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Watchdogs Square Off With Lawyers Over Ethics Rules

A coalition of government watchdog organizations is at odds with a bipartisan group of attorneys over rules published by an independent ethics office related to cases of congressional misconduct.

The Campaign Legal Center, Citizens for Responsibility and Ethics in Washington and Common Cause, among others, charged that the attorneys’ Feb. 4 request that the Office of Independent Ethics vacate the rules and ask for public input was “inappropriate” because it would “impede the agency’s ability to make the ethics process more accountable and transparent.”

“It comes as no surprise that some of the attorneys who have represented clients before the agency propose a series of rules changes that would further restrict OCE’s limited authority and tie the agency’s hands,” the groups said in a letter they sent to the OCE on Wednesday. “The attorneys propose that the agency’s fact-finding mission be bound by burdensome procedural rules allowing the attorneys to challenge OCE at each step of compiling information.”

Other groups behind the letter include Democracy 21, the National Legal and Policy Center, the League of Women Voters, Public Citizen, Sunlight Foundation and U.S. PIRG.

The House created the OCE in 2008 as an independent fact-finding entity to review possible misconduct. The office conducts its investigations in two stages: a 30-day preliminary review followed by a 45-day second-phase review that can be extended an additional 14 days. At that point, it sends the case to the House Ethics Committee with a recommendation to either review the case further or dismiss it. The committee ultimately decides whether a violation of House rules or law has occurred and can levy appropriate sanctions. There is no equivalent body for the Senate.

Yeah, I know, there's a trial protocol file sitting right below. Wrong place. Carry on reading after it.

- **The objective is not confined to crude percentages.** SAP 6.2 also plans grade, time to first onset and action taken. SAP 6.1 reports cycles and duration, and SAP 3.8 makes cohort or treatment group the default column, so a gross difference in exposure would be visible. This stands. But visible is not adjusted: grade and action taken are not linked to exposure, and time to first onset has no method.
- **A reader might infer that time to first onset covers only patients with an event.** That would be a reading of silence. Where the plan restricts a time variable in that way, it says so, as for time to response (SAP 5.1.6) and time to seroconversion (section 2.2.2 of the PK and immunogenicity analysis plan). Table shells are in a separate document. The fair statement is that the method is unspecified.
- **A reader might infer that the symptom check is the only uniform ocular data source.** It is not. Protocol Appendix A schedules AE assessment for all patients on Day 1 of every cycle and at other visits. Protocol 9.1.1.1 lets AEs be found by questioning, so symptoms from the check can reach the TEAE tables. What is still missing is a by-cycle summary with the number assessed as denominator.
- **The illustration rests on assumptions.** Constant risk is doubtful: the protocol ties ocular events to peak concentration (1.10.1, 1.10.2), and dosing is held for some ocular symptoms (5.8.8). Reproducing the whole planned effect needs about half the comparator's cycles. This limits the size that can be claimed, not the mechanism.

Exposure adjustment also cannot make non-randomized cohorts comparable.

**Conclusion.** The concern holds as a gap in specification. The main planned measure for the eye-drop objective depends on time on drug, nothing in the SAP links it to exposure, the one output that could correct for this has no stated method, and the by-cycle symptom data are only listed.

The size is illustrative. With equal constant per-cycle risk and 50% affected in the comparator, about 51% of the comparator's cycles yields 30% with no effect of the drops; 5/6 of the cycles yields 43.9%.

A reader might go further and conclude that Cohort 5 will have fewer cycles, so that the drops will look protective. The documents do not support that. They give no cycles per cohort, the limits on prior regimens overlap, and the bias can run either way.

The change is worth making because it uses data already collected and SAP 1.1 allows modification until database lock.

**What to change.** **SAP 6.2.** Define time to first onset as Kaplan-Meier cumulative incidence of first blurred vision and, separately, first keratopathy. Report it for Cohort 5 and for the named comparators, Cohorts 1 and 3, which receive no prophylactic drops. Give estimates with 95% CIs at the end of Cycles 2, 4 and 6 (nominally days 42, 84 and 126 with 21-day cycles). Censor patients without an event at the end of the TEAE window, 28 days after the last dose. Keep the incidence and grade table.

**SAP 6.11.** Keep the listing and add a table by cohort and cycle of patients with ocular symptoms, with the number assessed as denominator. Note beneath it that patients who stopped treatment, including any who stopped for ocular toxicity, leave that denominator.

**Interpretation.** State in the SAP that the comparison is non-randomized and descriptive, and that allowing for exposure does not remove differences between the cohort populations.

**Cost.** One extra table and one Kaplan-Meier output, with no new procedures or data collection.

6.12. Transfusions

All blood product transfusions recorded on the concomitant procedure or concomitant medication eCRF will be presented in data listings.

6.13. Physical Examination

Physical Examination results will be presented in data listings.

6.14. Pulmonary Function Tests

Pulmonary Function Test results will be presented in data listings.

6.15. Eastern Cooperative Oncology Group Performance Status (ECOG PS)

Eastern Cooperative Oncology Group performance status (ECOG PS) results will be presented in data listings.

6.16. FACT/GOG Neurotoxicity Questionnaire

At the time of its creation, some of the organizations that worked with a bipartisan task force to establish an outside ethics office were worried that the end result had deprived the OCE of essential powers, including the authority to subpoena witnesses and determine guilt or innocence.

In Wednesday’s letter, the groups said that despite those concerns, the OCE “has performed admirably in screening out frivolous cases, compiling useful information for cases by the Ethics Committee and providing a valuable link between the public and the congressional ethics process.”

The letter the attorneys sent to the OCE earlier this month was signed by Stanley Brand of the Brand Law Group, Christopher DeLacy of Holland & Knight, Joseph Sandler of Sandler Reiff Young & Lamb, Brian Svoboda and Karl Sandstrom of Perkins Coie, Elliot Berke and William Farah of McGuire Woods, Cleta Mitchell of Foley & Lardner, William McGinley of Patton Boggs and Robert Kelner of Covington & Burling.

When the attorneys initially sent their letter, OCE Staff Director and Chief Counsel Omar Ashmawy said the rules they cited were merely a codification of the same standards the office had used for the past four years in its investigations.

“There are no surprises here,” Ashmawy said.

Correction: An earlier version of this story misstated the day the government watchdog groups sent the letter to the Office of Congressional Ethics. It was Wednesday.

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